packetcat’s Guide to Moderating in the Fediverse: The Basics

So you have decided to run a instance on the fediverse. Welcome! But also I’m so sorry.

Jokes aside this post is intended to be a guide to the basic principles I keep at the back of my head while moderating Ten Forward since 2017.

I have been meaning to write a post like this ever since the November 2022 wave of new users and fediverse admins started happening. Now more than ever there is a new wave of admins and moderators who may be completely new to moderating a social space where they do not personally know the people in it.

Yep, that means this guide is targeted towards multi-user instance administrators and moderators. Single-user instance folks, some of this stuff may apply to you but this isn’t meant for you!

So before we get into the details, I am going to break down this guide into a few key points:

  • Separation of concerns
  • Proactive vs Reactive moderation
  • Transparency. Accountability, and Responsibility

I intend to keep this post at a 101 high level overview level. Some of the things I mention can be entire topics of blog posts on their own and I may write more about specifics later but for now we stick to the basics.

Separation of Concerns

When you first set up your instance, you should create two accounts. One for your personal use and which has no admin and/or moderation privileges. Another is the admin/moderator account that does have the required privileges required for moderation actions.

This separation of accounts creates a separation of concerns that allows you a degree of separation from your moderation responsibilities and your personal use of the fediverse. In simpler terms, it also allows people to follow an admin account without necessarily having to follow what you post about on a more personal basis.

I find this is important as a person who uses the fediverse in a very limited distribution fashion. By that mean my fediverse account is “locked” i.e I vet new followers and I also maintain a mutuals only mode when it comes to people I follow. I also post mostly followers-only. I can use my personal account to talk about topics of all kinds, some of which are quite personal and I would definitely not be comfortable talking about if this was an account followed by all the people on my instance.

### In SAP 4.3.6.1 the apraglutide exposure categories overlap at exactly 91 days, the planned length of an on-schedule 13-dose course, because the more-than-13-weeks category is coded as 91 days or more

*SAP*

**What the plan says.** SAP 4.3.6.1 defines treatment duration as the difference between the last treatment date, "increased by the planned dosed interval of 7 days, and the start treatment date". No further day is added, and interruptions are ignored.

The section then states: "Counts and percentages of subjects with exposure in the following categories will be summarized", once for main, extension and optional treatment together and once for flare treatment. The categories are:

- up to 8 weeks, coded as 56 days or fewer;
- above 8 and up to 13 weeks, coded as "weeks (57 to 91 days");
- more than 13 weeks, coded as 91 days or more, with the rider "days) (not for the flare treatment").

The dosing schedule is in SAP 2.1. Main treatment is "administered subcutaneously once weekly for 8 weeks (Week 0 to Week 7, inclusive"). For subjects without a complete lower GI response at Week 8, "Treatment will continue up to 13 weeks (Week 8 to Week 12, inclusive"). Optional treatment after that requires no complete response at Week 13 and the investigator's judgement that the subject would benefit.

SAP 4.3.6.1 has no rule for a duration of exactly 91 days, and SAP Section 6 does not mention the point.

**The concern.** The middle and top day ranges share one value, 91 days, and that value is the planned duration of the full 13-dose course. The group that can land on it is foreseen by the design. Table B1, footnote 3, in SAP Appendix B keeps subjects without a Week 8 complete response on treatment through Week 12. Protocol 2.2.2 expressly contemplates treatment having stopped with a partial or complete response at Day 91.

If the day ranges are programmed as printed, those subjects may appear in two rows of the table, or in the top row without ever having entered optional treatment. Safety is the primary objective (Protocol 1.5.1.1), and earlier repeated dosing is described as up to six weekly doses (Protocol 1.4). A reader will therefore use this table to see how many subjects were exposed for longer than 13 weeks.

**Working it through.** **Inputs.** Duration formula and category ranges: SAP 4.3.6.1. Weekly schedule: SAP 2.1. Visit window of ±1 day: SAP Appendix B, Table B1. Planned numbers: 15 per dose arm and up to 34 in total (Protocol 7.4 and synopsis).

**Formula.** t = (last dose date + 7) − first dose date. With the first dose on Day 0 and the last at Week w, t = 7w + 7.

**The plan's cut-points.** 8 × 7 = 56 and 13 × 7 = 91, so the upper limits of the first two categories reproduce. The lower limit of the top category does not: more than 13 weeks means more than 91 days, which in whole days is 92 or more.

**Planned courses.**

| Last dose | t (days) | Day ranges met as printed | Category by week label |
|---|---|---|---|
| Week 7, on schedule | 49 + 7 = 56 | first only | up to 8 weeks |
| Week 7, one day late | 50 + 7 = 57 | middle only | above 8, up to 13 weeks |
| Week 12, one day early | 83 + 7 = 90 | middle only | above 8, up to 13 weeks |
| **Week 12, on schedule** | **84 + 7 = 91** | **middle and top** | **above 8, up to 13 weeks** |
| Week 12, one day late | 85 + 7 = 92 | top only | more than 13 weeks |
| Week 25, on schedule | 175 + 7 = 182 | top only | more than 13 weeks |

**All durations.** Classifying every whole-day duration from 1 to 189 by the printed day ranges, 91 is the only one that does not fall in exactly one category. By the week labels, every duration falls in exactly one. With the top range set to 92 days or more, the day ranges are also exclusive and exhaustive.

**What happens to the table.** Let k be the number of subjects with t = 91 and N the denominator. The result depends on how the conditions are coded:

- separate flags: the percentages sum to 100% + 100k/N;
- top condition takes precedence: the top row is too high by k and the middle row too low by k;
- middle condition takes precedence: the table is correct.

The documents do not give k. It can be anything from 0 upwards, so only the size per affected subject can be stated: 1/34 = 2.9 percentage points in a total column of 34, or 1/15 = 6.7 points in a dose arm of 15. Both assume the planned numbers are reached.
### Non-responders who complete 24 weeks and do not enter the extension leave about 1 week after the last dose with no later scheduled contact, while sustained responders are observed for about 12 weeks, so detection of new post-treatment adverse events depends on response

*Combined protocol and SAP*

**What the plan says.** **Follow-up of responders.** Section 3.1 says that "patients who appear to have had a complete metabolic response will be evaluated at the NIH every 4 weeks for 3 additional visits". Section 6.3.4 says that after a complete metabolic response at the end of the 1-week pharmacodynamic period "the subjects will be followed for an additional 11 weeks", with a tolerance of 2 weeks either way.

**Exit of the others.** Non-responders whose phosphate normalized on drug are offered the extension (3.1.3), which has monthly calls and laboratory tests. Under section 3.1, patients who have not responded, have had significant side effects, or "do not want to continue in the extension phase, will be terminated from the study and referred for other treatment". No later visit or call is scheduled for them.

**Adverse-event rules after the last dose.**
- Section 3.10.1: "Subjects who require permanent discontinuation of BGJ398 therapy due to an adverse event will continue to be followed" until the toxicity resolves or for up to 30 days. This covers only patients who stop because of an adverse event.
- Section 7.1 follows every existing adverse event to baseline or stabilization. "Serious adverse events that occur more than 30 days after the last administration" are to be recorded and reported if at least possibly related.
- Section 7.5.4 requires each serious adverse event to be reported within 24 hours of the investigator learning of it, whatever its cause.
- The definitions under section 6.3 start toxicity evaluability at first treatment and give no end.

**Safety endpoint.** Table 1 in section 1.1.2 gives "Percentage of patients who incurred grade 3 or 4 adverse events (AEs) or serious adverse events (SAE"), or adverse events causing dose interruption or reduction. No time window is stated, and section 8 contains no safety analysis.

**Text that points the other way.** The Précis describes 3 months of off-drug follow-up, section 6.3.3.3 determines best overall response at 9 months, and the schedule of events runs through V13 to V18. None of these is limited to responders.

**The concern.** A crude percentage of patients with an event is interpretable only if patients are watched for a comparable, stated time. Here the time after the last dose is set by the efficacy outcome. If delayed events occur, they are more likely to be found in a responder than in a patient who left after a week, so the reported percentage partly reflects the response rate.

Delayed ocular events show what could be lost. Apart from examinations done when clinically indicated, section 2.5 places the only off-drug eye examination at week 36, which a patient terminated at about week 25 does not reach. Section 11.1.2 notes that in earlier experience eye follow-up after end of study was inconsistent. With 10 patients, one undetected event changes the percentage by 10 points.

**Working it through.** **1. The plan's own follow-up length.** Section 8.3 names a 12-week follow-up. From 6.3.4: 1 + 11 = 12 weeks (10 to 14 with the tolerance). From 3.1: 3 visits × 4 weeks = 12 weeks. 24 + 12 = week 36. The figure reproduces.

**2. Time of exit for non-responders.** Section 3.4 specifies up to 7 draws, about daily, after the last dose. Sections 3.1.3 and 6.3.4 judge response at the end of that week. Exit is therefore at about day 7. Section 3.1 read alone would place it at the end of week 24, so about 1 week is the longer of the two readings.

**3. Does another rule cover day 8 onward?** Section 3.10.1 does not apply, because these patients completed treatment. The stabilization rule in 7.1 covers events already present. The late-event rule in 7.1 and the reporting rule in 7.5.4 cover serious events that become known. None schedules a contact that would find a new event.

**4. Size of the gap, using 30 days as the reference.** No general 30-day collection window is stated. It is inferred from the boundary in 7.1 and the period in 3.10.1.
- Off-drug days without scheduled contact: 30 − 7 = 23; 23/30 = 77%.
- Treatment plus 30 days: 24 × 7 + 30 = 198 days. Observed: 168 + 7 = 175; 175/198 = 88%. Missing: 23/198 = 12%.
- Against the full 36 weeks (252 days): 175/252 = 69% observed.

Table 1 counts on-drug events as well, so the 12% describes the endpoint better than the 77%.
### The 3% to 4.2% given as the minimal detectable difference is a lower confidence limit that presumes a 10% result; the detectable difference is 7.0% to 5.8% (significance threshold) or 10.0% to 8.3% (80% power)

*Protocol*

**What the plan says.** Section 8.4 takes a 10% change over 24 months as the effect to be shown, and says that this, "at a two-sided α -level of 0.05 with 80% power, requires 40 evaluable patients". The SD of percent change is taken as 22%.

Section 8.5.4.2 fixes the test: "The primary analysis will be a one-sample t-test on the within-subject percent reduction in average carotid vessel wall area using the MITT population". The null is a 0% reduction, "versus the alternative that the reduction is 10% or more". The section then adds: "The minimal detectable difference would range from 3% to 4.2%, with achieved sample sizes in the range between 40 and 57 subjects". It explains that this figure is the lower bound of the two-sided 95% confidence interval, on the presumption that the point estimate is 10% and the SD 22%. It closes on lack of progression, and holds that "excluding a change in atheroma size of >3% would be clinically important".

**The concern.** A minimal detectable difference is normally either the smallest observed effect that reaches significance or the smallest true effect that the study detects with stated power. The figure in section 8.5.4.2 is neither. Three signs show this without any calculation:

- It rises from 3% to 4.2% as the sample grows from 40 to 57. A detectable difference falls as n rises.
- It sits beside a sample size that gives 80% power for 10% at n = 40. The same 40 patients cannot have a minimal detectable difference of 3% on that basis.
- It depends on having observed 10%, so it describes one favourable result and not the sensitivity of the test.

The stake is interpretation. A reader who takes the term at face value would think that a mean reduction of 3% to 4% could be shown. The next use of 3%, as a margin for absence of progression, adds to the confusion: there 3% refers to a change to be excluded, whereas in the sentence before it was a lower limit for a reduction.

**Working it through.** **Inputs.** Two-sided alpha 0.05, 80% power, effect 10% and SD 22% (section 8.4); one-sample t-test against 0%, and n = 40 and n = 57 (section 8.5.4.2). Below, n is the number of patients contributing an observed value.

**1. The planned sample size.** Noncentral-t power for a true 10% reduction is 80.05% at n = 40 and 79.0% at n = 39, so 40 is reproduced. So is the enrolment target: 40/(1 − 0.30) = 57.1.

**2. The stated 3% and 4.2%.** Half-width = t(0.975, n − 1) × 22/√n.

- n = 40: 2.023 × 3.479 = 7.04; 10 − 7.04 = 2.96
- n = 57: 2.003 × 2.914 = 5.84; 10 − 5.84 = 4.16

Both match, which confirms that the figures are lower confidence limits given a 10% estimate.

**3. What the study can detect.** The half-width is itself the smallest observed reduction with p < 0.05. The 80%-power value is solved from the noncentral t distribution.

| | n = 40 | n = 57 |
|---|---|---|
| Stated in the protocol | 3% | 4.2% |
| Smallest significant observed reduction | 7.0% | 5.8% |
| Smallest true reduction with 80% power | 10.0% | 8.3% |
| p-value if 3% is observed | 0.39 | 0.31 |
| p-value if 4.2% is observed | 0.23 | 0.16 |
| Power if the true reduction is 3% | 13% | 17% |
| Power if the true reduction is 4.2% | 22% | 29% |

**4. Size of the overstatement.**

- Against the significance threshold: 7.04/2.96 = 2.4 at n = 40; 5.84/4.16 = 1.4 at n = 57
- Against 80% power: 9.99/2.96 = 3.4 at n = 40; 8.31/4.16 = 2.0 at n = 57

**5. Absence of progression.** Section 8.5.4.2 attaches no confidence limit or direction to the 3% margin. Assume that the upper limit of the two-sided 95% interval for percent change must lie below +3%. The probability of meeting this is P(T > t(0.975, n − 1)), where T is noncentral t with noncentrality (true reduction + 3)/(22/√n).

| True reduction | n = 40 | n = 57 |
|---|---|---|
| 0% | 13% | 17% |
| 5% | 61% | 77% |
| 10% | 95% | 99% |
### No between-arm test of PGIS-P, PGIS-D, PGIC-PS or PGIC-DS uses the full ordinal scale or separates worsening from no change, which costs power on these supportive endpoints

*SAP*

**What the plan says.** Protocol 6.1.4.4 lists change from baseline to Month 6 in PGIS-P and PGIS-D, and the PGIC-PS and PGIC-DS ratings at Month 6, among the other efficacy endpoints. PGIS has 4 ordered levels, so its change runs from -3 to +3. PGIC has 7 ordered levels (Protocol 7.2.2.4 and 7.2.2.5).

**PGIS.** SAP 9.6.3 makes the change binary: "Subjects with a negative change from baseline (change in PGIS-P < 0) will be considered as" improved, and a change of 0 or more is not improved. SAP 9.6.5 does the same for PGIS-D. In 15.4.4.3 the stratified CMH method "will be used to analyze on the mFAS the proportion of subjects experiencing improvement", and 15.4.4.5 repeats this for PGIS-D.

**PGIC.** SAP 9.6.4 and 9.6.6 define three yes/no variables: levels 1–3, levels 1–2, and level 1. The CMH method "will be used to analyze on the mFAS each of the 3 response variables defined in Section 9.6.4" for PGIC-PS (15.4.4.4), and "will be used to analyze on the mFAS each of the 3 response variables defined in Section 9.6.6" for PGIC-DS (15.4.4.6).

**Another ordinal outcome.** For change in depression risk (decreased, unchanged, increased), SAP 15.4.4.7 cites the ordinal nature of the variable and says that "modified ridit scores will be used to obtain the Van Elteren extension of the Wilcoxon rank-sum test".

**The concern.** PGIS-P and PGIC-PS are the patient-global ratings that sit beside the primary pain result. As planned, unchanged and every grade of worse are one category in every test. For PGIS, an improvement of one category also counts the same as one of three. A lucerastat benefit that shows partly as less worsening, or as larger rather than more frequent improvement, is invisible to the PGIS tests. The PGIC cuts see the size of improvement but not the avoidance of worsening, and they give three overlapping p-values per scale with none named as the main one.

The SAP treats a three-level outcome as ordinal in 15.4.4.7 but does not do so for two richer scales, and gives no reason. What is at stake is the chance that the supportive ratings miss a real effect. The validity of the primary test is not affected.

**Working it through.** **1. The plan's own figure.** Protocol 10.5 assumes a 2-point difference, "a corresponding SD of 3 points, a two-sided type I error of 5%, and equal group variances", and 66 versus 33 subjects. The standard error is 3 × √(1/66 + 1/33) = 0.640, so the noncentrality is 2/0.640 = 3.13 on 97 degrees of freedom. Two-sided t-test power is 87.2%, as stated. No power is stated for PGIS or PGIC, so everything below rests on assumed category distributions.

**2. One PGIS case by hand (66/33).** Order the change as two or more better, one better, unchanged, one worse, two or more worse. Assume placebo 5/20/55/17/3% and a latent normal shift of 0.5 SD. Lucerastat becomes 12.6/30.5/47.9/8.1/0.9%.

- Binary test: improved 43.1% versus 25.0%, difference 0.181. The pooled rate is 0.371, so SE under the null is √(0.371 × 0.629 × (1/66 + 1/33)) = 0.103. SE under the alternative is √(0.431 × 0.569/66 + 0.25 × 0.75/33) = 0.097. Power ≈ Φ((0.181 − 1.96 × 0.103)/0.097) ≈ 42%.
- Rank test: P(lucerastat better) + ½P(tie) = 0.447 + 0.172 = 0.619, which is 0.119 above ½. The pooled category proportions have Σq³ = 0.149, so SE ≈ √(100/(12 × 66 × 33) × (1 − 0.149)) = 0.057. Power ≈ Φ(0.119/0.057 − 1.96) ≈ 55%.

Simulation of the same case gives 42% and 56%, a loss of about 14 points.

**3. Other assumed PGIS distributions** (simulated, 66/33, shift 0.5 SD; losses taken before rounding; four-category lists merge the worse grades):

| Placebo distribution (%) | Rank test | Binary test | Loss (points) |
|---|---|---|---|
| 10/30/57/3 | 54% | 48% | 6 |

From an information security perspective, having two separate accounts also protects against compromise of your personal account leading to the attacker having access to moderation and admin privileges on your instance and its users. Yes, this also means that you should enable two factor authentication on your admin/moderator account. It is good to have it on all your fediverse accounts but it is especially important on your admin/moderator account.

Having two separate accounts also adds another barrier from making potentially bad/rash moderation decisions. The act of having to log into a separate account will give you some time to think through any decisions you are about to make and whether they are a good idea or not.

Proactive vs Reactive moderation

When moderating a fediverse instance there are two categories of moderation that any action falls under: proactive and reactive.

Let me explains what this means.

Proactive Moderation

Proactive moderation on the fediverse means protecting your users against a threat before it has a chance to enact any form of harm on them. In the case of a fediverse instance, this means suspending/blocking harmful instances before said instances’ users have a chance to harass your users. This means using tools such as the #fediblock hashtag to see which new hostile instances have cropped that other admins/moderators are talking about.

Being proactive also means having a set of basic ground rules that everyone on your instance agrees to follow upon signing up. Basic stuff like – no fascists, no racism, no queerphobia etc. Such ground rules are not only for your users but also a set of guiding principles that give you a solid foundation on which to perform more complex moderation actions. It is important to get these written down before you start letting users sign up onto your instance so you don’t find yourself scrambling later.